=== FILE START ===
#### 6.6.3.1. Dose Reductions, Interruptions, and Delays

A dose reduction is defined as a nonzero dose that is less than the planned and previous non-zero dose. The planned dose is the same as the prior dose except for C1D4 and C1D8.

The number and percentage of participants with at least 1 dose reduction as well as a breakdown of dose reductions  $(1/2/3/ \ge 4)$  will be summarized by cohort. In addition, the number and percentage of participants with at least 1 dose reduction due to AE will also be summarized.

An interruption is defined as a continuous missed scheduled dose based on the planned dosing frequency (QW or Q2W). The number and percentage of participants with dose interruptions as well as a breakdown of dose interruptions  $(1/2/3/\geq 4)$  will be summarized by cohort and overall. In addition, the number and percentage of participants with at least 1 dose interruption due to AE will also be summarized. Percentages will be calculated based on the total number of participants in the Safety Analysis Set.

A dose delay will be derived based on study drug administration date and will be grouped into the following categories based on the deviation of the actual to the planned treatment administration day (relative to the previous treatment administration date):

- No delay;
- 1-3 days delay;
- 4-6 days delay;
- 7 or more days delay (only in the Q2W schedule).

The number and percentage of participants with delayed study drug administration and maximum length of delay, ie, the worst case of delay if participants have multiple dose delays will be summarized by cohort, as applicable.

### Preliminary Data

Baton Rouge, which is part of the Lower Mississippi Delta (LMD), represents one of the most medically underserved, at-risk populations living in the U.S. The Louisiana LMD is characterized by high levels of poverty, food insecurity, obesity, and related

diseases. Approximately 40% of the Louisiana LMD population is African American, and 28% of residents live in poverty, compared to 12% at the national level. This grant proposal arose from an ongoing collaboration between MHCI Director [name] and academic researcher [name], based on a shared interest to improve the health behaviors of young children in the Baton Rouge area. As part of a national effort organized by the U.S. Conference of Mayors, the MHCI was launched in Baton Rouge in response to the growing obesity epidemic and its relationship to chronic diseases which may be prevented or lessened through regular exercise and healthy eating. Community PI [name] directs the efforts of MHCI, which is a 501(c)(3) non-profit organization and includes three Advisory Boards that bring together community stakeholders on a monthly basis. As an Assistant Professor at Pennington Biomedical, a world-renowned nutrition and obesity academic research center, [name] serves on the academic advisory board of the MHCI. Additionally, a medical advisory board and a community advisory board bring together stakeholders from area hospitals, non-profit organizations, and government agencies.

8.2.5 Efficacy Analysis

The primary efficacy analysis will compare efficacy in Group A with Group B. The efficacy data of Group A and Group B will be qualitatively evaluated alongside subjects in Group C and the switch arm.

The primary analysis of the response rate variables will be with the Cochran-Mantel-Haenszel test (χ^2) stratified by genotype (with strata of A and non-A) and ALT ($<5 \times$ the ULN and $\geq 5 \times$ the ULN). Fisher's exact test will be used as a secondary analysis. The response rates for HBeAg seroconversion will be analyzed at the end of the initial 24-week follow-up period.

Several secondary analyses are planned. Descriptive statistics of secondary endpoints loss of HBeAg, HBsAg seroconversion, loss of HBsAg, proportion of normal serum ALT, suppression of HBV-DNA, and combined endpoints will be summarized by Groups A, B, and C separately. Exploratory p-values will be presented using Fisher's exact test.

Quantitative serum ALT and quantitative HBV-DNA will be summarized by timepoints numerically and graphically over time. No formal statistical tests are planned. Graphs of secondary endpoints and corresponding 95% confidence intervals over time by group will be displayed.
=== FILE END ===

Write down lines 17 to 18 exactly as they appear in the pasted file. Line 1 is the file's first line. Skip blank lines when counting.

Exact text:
Several secondary analyses are planned. Descriptive statistics of secondary endpoints loss of HBeAg, HBsAg seroconversion, loss of HBsAg, proportion of normal serum ALT, suppression of HBV-DNA, and combined endpoints will be summarized by Groups A, B, and C separately. Exploratory p-values will be presented using Fisher's exact test.

Quantitative serum ALT and quantitative HBV-DNA will be summarized by timepoints numerically and graphically over time. No formal statistical tests are planned. Graphs of secondary endpoints and corresponding 95% confidence intervals over time by group will be displayed.